When George Stone died in 1988, Operation Uplift’s board of directors sought a way to sustain his spirit and to perpetuate the organization that he founded. Mrs. Stone realized that a museum was a two-tiered solution to both Uplift’s and Maywood’s problems. “We saw that Maywood was underserved and the history that Maywood had was being lost,” she said.
The West Town opened in 1995 as a division of Operation Uplift and has since been inundated with the attic and basement things of Maywoodians (and non-Maywoodians) who hope to preserve something of the past. “Once we put the word out, they started sending us items and they were glad we were doing this,” said Mrs. Stenson, who was one of the first people on board when Mrs. Stone conceived of the idea for a museum.
But as the times changed–as the wave of affirmative action legislation that marked the 60s, 70s and 80s reached its trough and corporations shifted priorities–Operation Uplift’s funding leveled off and then dipped precipitously after the state money it was receiving suddenly stopped coming in. Nowadays, the organization’s first-floor computer lab, which used to house career-building activities, is typically empty save for a few volunteers, or “Friends of the Museum,” as they’re called (in point of fact, for the past three years every person who works to keep Operation Uplift and the West Town operational does so voluntarily).
“We may get 3-4 phone calls a week from people asking about family members,” said Mrs. Stenson, who as curator is responsible for conducting the guided tours, answering phone inquiries and attending various seminars, among other things. She’s also president of the Maywood Historical Society. Her and Mrs. Stone’s only compensation is the intrinsic reward of doing the work.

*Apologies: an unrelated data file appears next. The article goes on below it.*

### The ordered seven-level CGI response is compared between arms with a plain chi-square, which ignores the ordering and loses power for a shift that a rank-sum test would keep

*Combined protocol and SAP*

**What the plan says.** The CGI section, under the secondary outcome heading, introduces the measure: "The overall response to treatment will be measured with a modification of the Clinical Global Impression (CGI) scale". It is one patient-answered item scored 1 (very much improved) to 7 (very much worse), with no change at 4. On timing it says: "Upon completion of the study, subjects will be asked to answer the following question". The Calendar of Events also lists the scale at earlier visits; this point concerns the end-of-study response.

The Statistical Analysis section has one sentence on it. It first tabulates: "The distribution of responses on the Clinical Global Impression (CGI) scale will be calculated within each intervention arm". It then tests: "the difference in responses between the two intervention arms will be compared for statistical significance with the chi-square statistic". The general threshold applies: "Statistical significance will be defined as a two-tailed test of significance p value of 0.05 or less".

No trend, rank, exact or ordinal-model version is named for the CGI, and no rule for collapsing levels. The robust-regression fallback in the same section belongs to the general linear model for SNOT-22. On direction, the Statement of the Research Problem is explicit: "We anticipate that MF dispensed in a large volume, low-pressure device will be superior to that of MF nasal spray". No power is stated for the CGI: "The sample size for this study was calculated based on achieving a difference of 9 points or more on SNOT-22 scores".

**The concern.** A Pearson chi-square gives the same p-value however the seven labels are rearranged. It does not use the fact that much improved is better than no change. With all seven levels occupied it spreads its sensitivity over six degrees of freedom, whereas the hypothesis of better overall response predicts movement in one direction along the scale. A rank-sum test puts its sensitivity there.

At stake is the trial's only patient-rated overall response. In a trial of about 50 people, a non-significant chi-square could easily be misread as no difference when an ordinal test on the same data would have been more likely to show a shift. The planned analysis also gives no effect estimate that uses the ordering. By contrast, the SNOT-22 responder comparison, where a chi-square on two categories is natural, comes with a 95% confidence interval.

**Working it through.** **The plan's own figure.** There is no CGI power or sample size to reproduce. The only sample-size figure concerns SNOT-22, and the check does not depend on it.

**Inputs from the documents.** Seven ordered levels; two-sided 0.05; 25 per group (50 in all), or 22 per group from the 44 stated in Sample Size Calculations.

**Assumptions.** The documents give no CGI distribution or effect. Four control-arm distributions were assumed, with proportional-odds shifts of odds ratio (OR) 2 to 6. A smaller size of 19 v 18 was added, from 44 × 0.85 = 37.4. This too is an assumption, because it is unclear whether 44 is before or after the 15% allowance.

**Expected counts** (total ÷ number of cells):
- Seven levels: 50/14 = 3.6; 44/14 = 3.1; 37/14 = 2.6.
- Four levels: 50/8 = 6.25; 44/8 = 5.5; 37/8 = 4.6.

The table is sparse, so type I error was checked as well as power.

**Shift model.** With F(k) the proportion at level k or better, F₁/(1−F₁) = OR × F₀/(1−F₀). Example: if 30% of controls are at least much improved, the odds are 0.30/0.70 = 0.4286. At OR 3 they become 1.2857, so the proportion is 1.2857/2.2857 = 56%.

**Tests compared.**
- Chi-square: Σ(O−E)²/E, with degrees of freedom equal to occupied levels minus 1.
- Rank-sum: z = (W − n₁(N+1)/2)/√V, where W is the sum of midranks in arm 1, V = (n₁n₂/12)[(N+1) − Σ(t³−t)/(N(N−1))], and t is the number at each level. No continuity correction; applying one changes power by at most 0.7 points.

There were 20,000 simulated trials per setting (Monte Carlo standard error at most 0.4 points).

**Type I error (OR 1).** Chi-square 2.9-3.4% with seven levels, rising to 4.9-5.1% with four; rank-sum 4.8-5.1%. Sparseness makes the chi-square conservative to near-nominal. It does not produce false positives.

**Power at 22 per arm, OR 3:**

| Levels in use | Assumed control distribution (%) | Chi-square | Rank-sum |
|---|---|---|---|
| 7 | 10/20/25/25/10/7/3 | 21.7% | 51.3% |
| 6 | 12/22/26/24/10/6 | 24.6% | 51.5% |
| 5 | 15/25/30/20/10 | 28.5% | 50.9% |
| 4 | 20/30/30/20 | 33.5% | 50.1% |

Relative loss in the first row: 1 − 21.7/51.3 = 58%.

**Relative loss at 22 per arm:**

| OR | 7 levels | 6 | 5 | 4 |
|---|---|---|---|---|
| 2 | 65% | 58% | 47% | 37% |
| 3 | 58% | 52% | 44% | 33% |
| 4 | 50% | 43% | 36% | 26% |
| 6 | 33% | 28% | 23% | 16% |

But rewarding work doesn’t always pay bills. In order to stay afloat, Operation Uplift and its attendant museum puts on yard sales, hosts its annual Martin Luther King Day fundraising banquet in January, accepts both individual and institutional donations, and sales annual memberships for the museum ($25/year for individuals and $100/year for families).
It’s been one of the accidents of time that the West Town, which (as Mrs. Stenson was very quick to point out) specializes in the multiracial history of Proviso Township–not just Maywood and not just blacks–that the majority of its visitors are not black and not from Maywood. Back in 1995, field trips to the museum somehow couldn’t be arranged by District 89, even though schoolchildren from places such as Hinsdale, Downers Grove and Oak Park would visit. “We’ve just been able to get District 89 to send their students here on field trips,” Mrs. Stone said.